decade of the 20th Century, with the availability of modem communication and transportation
a matter of pride within the Armed Forces, the service member in peacetime should not, under
any circumstances, be subjected to the prospect of punishment without immediate recourse to

Page ?>



178



Statement of Gav. Ixsbian & Bisexual Veterans of America

May 4, 1W4

common rules of evidence and the aid of qualilied legal counsel who do not depend on the
approval of the prosecuting agency lor their livelihood. Short of comhat situations or other
national peril, those whose service provides the very basis for guaranteeing American justice and
fairness are no less, and may even be thought to be especially deserving of fairness in manner
and procedure of hearings, when they face charges.

It is time to take a look at Article 1.^4 of the Code, the so-called "General Article." Any
average soldier or sailor can tell you that regardless of the legalese in which the Article is
written, its true meaning, and too often its actual usage is nothing other than "whatever we don't
have a specific Article to get you with, we hereby get you with this one." Attached as Exhibit
A is the second page of a Flan of the Day from the Naval Nuclear Power School. Naval Training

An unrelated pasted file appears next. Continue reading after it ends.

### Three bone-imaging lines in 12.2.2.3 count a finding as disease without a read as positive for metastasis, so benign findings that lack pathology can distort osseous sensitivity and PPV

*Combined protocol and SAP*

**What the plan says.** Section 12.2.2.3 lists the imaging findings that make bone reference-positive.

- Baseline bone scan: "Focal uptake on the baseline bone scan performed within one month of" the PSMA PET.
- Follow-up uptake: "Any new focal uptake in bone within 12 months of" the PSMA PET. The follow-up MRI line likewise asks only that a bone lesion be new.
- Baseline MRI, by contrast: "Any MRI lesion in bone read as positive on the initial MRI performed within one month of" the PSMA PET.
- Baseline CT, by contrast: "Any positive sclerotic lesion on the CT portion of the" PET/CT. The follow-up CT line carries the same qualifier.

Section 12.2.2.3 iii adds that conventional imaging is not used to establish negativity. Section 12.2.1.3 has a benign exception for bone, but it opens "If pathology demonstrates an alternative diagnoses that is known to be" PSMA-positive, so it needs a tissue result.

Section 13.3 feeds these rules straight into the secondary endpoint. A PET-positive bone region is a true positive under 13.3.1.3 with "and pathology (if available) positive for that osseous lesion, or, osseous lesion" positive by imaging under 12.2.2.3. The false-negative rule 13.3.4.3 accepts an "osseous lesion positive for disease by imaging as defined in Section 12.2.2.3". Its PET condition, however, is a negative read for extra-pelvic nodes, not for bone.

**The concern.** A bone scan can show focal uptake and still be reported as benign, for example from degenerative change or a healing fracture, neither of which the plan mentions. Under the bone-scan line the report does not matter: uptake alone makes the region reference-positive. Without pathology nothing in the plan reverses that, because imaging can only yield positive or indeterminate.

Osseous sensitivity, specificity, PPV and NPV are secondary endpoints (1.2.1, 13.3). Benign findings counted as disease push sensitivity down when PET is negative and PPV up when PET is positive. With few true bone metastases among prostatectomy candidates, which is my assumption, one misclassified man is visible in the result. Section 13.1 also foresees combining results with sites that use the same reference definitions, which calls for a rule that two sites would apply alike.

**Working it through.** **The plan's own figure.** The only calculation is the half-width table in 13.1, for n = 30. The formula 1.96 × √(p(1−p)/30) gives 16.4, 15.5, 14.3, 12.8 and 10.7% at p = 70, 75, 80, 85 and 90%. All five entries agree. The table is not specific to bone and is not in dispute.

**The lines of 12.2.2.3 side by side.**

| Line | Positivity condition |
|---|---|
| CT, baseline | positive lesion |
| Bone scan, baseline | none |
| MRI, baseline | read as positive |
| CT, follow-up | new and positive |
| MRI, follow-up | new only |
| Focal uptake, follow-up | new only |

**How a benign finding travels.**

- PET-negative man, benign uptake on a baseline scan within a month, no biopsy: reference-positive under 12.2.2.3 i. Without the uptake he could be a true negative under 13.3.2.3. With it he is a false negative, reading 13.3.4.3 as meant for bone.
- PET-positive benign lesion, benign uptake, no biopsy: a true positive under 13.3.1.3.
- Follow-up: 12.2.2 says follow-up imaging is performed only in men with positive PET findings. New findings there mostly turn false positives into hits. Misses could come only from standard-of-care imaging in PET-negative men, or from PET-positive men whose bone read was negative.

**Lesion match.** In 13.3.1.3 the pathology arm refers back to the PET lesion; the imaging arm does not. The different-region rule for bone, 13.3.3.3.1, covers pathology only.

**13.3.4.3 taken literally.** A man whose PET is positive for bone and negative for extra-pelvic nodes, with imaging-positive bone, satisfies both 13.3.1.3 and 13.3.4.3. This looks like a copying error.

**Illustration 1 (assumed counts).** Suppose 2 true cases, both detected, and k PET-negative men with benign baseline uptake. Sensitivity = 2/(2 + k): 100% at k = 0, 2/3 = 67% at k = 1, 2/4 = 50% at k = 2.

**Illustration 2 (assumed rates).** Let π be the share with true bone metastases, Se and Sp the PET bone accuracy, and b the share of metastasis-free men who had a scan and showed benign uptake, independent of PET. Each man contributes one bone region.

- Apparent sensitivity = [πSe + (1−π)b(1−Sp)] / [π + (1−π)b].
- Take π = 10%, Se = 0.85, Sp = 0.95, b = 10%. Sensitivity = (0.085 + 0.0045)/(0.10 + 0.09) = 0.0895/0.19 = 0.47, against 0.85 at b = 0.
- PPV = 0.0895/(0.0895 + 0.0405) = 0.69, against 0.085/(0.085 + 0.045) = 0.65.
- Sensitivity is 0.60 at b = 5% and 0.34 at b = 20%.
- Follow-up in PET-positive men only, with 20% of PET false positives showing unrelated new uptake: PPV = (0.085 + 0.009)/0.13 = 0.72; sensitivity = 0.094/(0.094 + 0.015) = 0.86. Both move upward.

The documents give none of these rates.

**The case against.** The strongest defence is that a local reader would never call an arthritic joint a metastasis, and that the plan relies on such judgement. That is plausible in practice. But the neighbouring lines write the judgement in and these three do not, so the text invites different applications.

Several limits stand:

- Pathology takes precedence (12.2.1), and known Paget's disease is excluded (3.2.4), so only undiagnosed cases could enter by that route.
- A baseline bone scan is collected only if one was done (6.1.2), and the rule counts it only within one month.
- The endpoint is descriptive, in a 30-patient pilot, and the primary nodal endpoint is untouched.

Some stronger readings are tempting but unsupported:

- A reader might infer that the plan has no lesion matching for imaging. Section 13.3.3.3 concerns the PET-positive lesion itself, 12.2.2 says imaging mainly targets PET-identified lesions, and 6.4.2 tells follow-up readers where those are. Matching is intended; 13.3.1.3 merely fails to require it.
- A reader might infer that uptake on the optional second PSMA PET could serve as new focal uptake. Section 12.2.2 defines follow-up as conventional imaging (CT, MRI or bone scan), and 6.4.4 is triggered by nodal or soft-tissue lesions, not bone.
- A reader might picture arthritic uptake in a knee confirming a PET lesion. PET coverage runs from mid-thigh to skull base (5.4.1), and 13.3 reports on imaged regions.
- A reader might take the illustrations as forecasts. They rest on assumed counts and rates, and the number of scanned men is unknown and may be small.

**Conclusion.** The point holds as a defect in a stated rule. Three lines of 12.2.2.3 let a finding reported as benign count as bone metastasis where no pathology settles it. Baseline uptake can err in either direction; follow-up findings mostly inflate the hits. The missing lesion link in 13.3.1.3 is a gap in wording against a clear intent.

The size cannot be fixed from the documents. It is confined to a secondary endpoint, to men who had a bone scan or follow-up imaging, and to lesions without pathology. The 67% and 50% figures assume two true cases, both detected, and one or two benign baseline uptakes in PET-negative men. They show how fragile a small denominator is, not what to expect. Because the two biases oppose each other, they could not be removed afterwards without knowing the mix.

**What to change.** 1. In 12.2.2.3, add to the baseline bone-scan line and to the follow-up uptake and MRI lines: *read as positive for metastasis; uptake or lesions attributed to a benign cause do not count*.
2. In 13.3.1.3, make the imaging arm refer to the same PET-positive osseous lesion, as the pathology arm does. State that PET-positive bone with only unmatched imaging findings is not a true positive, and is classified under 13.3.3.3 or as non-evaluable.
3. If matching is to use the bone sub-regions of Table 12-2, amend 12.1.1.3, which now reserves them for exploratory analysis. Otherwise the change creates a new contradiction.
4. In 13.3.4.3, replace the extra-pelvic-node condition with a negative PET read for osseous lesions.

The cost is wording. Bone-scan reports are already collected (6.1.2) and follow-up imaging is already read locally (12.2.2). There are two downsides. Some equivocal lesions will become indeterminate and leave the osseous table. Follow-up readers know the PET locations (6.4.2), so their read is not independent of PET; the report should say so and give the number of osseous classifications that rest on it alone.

Center, Orlando, FL. We respectfully draw the Subcommittee members" attention to Item 3,
CD'S NJP . (Commanding Officer's Non-Judicial Punishment), the findings and .sentence for
an offen.se prosecuted under Article 134. The offen.se in question is "Bringing discredit to the
armed forces by urinating through the springs of a bed." The guilty sailor forfeited $.^().(K) in pay
for two months for such an offense. If any Member of Congress should be motivated to offer
us an explanation of the basis, clarity and defensibility of such a bizarre charge, we are eager to
hear it.

We specifically request an account of the number of ca.ses in which the UCMJ's so-called
'sodomy article' (Article 125, UCMJ) has been applied where heterosexual conduct is in
question, as compared to the number of instances where homosexual conduct is alleged. There
is no language in the article limiting its application to instances of alleged homo.sexual conduct.
However, we strongly su.spect that a comparison of statistics regarding its application for punitive
purpo.ses will demonstrate that it is almost exclusively used as a weapon against gay service
members.

We specifically request the Congress to direct the Department of Defense to provide
figures for so-called homosexual discharges for the years since 1990 (the last year covered in the
GAO report), to include every discharge where reference to a service member's actual or alleged
homo.sexuality or homo.sexual conduct is made, and that the statistics be broken down to reflect
character of discharge given. Veterans advocates have alleged, and we believe it is probable that